Our stone salt cellars retain the natural “live” edge from the stone’s glacial tumbling.
They begin as freshly “grown” fieldstones that American Stonecraft hand-harvests at working farms. Each rock is unique in shape and color, comprised of stone commonly called granite.Our team of artisans sliced, ground, and polished the rock from scratch with diamond tools in our Massachusetts studio. The stone is transformed from a dull rock into a piece of art. Visit our Farms page to discover all of our Farm Partners and their stories.
The salt cellar is approximately 6″ long, 3.5″ wide, and 3.5″ tall.
Variations in color tone should be expected. Fieldstones, being natural, also have minor, non-structural fissures, pocks, scratches, chips, and other superficial flaws that we affectionately call beauty marks.
THE FARM–TO–TABLE STORY
Long ago, icy glaciers pushed boulders into the soil of America’s Northeast. New England farmers built 215,000 miles of stonewalls by hand through removing these stones from their fields, a distance greater than from the earth and the moon! These stonewalls became the folklore of poets like Robert Frost, but the labor of moving stones by hand pushed farmers westward. A fresh crop of rocks grows each spring because winter’s freeze thaw cycles gradually force buried stones upward. Clearing rocks is never complete.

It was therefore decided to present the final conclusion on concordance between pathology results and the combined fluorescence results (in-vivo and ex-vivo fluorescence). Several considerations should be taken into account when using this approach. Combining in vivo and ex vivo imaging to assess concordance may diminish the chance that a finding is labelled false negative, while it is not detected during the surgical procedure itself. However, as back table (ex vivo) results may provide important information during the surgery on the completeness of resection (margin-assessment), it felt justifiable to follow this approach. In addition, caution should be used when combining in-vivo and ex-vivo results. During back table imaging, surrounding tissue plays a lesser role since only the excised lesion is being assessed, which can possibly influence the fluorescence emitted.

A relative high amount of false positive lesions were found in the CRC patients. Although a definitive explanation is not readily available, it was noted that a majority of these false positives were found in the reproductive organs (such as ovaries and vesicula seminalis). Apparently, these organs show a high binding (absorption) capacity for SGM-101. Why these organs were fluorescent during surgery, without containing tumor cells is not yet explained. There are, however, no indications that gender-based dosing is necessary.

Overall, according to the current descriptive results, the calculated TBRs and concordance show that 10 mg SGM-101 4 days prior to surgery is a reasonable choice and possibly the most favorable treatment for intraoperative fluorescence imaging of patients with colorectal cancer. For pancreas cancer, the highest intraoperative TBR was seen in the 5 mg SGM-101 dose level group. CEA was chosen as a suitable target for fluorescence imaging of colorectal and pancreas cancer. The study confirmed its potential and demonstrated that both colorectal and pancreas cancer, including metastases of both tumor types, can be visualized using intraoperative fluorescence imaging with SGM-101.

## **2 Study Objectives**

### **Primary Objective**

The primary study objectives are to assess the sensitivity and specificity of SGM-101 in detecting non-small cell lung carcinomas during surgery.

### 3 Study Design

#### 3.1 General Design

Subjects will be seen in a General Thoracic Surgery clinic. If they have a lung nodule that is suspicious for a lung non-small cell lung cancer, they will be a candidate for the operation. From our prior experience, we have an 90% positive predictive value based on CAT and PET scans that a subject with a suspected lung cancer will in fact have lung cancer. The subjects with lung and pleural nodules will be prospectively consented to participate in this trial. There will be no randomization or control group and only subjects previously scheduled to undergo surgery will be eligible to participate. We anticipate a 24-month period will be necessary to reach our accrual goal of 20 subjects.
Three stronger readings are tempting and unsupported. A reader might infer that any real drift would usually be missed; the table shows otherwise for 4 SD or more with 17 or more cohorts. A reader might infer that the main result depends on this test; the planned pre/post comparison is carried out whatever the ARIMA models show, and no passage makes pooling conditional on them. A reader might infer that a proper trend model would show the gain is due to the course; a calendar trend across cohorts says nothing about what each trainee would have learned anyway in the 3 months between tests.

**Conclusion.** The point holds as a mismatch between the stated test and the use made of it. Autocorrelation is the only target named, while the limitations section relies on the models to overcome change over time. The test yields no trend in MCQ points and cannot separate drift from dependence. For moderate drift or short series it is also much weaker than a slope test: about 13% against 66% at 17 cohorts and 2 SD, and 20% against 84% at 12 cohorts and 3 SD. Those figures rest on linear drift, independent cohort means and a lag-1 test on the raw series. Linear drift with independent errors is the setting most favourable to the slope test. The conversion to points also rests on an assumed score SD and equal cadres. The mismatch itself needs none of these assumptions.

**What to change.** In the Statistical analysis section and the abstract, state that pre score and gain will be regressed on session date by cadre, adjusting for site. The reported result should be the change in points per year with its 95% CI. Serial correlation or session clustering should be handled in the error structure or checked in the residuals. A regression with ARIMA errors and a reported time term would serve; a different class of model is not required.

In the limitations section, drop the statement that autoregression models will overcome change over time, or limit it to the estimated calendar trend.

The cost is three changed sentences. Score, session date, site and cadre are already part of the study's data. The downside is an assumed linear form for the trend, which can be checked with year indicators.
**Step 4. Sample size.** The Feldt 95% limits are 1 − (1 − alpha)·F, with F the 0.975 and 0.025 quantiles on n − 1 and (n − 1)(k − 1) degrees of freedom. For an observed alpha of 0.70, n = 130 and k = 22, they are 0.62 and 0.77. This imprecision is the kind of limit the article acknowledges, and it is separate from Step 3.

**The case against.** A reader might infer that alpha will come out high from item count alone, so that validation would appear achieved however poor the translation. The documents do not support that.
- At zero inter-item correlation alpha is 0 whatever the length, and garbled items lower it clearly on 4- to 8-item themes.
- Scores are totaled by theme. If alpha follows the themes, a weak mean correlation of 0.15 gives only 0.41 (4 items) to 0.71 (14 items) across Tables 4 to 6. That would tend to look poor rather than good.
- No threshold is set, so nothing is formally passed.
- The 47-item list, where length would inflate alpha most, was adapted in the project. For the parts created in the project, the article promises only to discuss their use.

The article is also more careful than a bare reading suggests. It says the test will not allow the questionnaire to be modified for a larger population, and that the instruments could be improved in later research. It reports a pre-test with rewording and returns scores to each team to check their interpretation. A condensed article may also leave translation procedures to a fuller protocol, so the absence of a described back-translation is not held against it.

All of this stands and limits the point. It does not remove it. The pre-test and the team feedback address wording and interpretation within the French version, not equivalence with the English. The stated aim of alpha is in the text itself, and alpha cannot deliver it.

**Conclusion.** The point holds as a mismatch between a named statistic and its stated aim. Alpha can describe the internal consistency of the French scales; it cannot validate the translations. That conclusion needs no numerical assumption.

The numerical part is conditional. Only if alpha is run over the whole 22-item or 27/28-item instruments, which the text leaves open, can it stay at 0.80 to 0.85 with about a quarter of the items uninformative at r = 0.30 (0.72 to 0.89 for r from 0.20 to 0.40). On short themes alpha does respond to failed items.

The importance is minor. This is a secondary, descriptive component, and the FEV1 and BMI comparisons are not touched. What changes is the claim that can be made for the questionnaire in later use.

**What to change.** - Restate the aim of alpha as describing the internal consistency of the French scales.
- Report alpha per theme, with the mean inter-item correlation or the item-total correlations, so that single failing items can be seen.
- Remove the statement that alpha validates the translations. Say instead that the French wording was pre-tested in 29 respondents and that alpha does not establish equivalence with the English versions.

The founder of American Stonecraft, Gerald Croteau, fell in love with these archaeological stone ruins as a youth. He became an economist and founded American Stonecraft in his late 20s after seeing the inside of a fieldstone for the first time. He was amazed at what he had overlooked for so long. Diamond tools (being a relatively modern invention) revealed amazing colors, patterns, and geologies in the humble New England farm-gathered fieldstone that he wanted desperately to share!
As a professional economist, Croteau recognized an opportunity to focus on adding value to the hidden gems of fieldstone. He started the studio to transform sustainably-grown and freshly-harvested rocks from working farms into treasured heirlooms that can be used in and around the home for the fist time. Not only does this endeavor share geology that has never been seen before, but it helps support working farms, in turn preserving open space and protecting the stonewalls that are so iconic to our region.